Setup a production Redis standalone server

The Mythical Engineer


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In this blog post, I’ll be explaining the steps you need to perform to have a production-ready Redis standalone setup. This assumes you have a basic understanding of linux system and some of it’s kernel parameters. All the commands are bash compatible and you can run them directly into any ubuntu system. These commands can be put in a single bash file and can be used to automate the process as well. Some commands and kernel parameters may vary based on your linux distribution.

Prerequisites: Tuning Kernel Parameters

Linux has a Max Processes per user limit. First thing we should do is increase the limits of number of files and number of processes. If the use case is to handle a large number of connections in a high performance environment, you should consider tuning the following kernel parameters

nofile - max number of open files
nproc - max number of processes

We have to increase nofile and nproc limits.

We can increase the limits by running these commands in terminal.

# Increase limits /etc/security/limits.conf 
echo "* soft nofile 1048576" | sudo tee -a /etc/security/limits.conf
echo "* hard nofile 1048576" | sudo tee -a /etc/security/limits.conf
echo "* soft nproc 10240" | sudo tee -a /etc/security/limits.conf
echo "* hard nproc 10240" | sudo tee -a /etc/security/limits.conf

# Disable transparent hugepages feature to optimize performance on high load
sudo su
echo 'never' > /sys/kernel/mm/transparent_hugepage/enabled
exit

sudo sysctl -w vm.swappiness=0                       # turn off swapping
sudo sysctl -w net.ipv4.tcp_sack=1                   # enable selective acknowledgements
sudo sysctl -w net.ipv4.tcp_window_scaling=1         # scale the network window
sudo sysctl -w net.ipv4.tcp_timestamps=1             # needed for selective acknowledgements
sudo sysctl -w net.ipv4.tcp_congestion_control=cubic # better congestion algorithm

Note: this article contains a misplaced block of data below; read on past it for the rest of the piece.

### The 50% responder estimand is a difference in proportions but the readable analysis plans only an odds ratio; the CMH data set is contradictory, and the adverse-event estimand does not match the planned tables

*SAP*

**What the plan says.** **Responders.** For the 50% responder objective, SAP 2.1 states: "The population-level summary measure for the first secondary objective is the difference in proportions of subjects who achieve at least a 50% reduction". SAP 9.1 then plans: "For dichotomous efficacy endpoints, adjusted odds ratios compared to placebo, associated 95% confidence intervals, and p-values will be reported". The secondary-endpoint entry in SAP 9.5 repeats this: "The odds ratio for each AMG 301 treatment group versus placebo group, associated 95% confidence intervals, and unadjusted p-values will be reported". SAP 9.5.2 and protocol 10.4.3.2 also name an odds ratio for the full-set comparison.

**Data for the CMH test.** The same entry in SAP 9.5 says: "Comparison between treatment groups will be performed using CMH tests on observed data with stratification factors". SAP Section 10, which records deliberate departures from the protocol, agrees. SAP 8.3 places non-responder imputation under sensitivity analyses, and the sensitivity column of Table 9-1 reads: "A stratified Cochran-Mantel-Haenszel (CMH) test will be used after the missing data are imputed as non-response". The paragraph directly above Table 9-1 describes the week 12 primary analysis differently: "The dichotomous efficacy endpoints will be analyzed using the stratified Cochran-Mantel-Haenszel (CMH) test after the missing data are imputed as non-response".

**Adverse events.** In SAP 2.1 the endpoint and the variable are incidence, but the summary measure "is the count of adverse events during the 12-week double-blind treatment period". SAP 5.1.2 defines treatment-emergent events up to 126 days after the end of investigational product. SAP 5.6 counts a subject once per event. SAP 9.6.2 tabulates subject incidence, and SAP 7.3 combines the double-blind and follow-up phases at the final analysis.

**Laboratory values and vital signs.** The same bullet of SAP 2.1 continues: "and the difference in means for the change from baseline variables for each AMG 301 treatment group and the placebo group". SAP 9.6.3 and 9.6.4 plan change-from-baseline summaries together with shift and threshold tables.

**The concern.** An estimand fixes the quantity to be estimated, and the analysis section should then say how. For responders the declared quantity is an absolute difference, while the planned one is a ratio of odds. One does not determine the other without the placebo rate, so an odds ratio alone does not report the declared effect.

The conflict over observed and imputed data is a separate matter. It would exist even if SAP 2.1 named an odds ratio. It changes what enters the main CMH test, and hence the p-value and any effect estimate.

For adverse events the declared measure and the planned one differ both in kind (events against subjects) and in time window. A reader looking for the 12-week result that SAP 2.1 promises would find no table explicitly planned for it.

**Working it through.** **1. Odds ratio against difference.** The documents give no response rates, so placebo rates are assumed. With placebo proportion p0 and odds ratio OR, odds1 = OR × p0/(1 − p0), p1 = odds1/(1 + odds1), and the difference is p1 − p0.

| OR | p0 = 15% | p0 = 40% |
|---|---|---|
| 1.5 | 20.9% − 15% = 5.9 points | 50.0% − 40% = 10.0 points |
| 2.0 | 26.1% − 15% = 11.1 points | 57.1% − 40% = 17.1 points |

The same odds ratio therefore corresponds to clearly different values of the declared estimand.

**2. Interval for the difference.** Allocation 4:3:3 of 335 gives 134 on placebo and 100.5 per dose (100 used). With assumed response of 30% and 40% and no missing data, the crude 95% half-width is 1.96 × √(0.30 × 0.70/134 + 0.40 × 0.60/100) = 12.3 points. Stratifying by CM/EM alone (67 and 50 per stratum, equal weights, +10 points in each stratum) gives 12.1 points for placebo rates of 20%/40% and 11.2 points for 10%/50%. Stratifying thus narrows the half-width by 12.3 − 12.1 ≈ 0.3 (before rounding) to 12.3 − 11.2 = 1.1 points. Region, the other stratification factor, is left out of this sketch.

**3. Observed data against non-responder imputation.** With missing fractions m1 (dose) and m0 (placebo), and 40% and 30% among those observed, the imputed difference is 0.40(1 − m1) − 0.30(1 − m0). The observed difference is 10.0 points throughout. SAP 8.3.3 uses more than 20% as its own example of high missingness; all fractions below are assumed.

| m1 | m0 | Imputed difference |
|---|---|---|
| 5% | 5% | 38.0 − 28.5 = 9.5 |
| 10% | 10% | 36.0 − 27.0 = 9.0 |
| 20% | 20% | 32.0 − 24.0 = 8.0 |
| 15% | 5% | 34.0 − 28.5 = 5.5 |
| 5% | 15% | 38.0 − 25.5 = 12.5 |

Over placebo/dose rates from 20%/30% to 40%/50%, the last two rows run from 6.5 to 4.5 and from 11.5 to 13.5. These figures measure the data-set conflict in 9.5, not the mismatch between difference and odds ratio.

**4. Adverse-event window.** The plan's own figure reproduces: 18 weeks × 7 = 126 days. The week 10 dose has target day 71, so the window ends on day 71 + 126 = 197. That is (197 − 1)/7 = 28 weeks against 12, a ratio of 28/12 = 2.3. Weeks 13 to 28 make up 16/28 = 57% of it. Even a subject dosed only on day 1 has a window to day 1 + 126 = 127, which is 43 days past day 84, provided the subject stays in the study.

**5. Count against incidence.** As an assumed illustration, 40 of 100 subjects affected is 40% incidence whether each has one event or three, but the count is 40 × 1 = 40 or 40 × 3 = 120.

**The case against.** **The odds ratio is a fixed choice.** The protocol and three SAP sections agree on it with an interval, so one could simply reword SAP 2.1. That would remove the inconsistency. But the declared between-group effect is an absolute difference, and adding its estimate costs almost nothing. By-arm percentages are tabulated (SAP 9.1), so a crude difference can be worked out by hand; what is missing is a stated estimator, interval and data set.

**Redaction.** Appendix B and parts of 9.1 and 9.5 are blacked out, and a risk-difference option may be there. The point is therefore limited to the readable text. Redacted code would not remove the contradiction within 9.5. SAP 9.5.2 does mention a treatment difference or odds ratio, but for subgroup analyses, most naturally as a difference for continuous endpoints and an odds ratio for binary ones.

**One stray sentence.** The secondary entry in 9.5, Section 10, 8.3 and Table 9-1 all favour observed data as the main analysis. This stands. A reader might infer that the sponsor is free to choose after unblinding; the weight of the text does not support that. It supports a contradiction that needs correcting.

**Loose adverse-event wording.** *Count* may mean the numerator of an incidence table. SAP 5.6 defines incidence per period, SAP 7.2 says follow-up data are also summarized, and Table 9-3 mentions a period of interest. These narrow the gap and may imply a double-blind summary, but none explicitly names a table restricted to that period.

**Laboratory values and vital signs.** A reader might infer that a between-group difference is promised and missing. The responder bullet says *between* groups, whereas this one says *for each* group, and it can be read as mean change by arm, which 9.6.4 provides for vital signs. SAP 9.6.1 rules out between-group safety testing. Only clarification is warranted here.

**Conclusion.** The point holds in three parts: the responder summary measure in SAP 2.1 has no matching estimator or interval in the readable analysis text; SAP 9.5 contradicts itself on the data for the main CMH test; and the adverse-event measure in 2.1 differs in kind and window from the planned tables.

sudo sysctl -w net.ipv4.tcp_syncookies=1             # enable syn cookies
sudo sysctl -w net.ipv4.tcp_tw_recycle=1             # recycle sockets quickly
sudo sysctl -w net.ipv4.tcp_max_syn_backlog=65536    # backlog setting
sudo sysctl -w net.core.somaxconn=65536              # up the number of connections per port
sudo sysctl -w net.core.rmem_max=212992              # up the receive buffer size
sudo sysctl -w net.core.wmem_max=212992              # up the buffer size for all connections

Now you should reboot your system or run the following command to reload the config

# reload sysctl config
sudo sysctl -p

Prerequisites: Software Dependencies and Utilities

# Install some linux utilities
sudo apt-get update -y
sudo apt-get install -y htop procps lsof rsync dnsutils jq make gcc libc6-dev tcl ruby ruby-dev net-tools

# Install redis client
sudo apt-get install -y redis-tools
sudo gem install redis

Since your production systems might have need of a specific redis version. So these scripts can be used as it is if you just change value of your redis_version variable.

Redis Installation

# Specify any redis version
redis_version=redis-6.2.5

# Install redis server
wget http://download.redis.io/releases/${redis_version}.tar.gz
tar xzf ${redis_version}.tar.gz
cd ${redis_version}

# Compile redis
make

# Test your redis installation
make test
# Create necessary directories and update permissions

sudo mkdir -p /var/log/redis
sudo mkdir -p /var/lib/redis
sudo mkdir -p /etc/redis
sudo chown -R ubuntu:ubuntu /etc/redis
sudo chown -R ubuntu:ubuntu /var/log/redis/
sudo chown -R ubuntu:ubuntu /var/lib/redis/
sudo chown -R ubuntu:ubuntu /var/lib/gems/
# Copy redis server executable to recommended directory for daemonized process
sudo cp ~/${redis_version}/src/redis-server /usr/local/bin/
sudo rm ~/${redis_version}/redis.conf
sudo touch ~/${redis_version}/redis.conf

Redis Configuration

Change the required redis.conf parameters.

sudo tee -a ~/${redis_version}/redis.conf << END
appendfsync always
appendonly yes
bind 0.0.0.0
daemonize no
dir /var/lib/redis
logfile /var/log/redis/redis-server.log
maxclients 30000
pidfile /var/run/redis/redis-server.pid
requirepass SOME_SECURE_PASSWORD
tcp-backlog 65536
END

Rest all parameters will be set as default redis.conf parameters.

# Copy redis.conf to recommended directory for daemonized process
sudo cp ~/${redis_version}/redis.conf /etc/redis/redis.conf

Running redis as a background service

To run redis as background system service. You can create a systemd redis service The command below will create a service configuration at /etc/systemd/system/redis.service

# Create a systemd redis service

sudo tee -a /etc/systemd/system/redis.service << END
[Unit]
Description=Redis
After=syslog.target

[Service]
ExecStart=/usr/local/bin/redis-server /etc/redis/redis.conf
RestartSec=5s
Restart=on-success
LimitNOFILE=65536

[Install]
WantedBy=multi-user.target
END

Now you can start the redis in background using systemctl.

# Start redis as a daemonized process
sudo systemctl daemon-reload
sudo systemctl enable /etc/systemd/system/redis.service
sudo systemctl start redis.service
sudo systemctl status redis.service

Done

Congrats, Now you have a running redis standalone setup which can be used in production environments.

# Now you can test your commands

redis-cli
127.0.0.1:6379> AUTH SOME_SECURE_PASSWORD
OK
127.0.0.1:6379> GET a
(nil)
127.0.0.1:6379> SET a 1
OK
127.0.0.1:6379> GET a
"1"
127.0.0.1:6379>

#aws  #redis  #database  #cache 

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